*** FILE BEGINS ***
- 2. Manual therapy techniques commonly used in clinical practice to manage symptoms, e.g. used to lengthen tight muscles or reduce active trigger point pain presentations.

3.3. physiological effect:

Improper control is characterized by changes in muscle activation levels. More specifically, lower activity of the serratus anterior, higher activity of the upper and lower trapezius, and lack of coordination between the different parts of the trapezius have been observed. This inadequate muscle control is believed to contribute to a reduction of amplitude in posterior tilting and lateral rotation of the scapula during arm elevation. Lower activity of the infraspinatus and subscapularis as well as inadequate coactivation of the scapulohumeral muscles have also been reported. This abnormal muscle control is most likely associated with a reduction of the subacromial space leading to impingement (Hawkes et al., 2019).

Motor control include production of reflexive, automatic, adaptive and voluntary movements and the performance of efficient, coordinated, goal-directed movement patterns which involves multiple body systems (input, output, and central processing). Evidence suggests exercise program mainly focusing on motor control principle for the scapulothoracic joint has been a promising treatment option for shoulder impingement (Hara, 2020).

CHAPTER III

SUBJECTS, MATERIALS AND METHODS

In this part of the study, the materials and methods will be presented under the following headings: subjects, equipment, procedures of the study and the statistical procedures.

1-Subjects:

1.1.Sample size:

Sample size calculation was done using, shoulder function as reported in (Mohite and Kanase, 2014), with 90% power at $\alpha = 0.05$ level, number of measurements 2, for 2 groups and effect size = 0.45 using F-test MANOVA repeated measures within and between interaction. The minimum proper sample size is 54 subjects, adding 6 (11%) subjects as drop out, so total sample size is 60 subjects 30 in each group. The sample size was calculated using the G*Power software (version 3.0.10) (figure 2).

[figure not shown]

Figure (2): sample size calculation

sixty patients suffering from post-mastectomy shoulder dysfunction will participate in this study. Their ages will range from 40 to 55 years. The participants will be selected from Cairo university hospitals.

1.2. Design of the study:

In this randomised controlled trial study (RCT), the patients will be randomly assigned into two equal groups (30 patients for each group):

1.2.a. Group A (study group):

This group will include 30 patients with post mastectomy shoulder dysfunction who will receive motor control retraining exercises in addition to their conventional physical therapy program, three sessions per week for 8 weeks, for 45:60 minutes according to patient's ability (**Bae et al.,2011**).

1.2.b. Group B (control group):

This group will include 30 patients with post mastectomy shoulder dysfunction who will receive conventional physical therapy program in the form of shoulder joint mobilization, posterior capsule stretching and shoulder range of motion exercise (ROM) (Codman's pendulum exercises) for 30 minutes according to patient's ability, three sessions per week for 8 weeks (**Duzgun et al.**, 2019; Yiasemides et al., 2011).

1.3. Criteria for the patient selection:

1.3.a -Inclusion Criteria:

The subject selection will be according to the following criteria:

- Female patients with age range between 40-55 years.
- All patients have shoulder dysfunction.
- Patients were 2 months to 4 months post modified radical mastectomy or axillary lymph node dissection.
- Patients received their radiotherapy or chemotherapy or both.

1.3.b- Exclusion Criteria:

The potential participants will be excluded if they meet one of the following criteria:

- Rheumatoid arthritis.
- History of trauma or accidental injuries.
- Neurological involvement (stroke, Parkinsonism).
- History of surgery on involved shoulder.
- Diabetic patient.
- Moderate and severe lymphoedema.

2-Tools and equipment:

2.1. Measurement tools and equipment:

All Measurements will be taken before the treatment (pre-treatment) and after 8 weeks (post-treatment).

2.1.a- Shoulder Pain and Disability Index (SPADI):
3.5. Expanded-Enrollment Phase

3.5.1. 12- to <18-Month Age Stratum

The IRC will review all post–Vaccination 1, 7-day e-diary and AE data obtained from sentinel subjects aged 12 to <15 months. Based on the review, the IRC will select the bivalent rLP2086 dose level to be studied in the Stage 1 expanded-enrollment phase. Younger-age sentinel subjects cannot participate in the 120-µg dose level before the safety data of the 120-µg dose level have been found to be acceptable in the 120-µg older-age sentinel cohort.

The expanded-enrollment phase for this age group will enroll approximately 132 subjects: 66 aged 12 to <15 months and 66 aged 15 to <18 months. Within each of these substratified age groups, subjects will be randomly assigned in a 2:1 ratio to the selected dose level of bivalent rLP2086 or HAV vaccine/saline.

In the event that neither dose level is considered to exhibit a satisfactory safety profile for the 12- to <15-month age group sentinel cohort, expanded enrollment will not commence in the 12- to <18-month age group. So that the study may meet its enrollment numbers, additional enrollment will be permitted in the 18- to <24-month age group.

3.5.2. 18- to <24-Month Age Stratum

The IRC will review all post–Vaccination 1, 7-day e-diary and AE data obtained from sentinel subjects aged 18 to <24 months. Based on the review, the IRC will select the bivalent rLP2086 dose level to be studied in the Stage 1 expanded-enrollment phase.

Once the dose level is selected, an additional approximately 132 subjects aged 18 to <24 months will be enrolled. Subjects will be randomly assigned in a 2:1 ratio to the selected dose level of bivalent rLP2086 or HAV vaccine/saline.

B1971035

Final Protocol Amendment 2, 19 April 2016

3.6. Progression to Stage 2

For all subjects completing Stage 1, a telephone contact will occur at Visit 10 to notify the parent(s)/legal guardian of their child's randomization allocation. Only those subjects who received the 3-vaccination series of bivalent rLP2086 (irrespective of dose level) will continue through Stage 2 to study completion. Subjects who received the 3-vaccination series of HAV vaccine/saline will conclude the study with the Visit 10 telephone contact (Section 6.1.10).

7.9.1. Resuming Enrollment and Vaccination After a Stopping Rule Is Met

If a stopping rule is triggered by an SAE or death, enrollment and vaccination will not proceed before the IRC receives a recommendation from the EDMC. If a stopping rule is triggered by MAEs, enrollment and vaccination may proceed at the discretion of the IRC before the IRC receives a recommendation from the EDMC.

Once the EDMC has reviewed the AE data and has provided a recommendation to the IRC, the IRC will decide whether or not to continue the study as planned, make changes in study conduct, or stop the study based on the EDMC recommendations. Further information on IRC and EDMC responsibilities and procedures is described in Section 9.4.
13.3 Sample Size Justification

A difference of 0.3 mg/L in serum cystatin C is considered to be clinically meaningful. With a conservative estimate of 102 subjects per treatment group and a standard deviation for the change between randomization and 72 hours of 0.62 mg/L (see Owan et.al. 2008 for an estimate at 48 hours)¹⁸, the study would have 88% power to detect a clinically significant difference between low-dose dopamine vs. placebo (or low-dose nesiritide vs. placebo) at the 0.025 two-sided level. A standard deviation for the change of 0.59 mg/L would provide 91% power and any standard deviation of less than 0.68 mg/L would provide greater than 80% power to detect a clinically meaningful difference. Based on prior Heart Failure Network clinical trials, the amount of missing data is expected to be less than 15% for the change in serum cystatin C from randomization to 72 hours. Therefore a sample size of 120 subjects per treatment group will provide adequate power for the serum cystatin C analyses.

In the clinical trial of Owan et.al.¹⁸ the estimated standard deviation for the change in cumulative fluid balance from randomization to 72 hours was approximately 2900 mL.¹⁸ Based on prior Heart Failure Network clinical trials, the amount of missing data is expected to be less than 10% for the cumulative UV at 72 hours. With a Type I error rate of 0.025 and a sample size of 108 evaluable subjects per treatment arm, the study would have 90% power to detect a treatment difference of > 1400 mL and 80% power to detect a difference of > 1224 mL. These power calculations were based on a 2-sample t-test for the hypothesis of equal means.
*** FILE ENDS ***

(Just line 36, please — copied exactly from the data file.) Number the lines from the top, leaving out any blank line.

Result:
2.1. Measurement tools and equipment: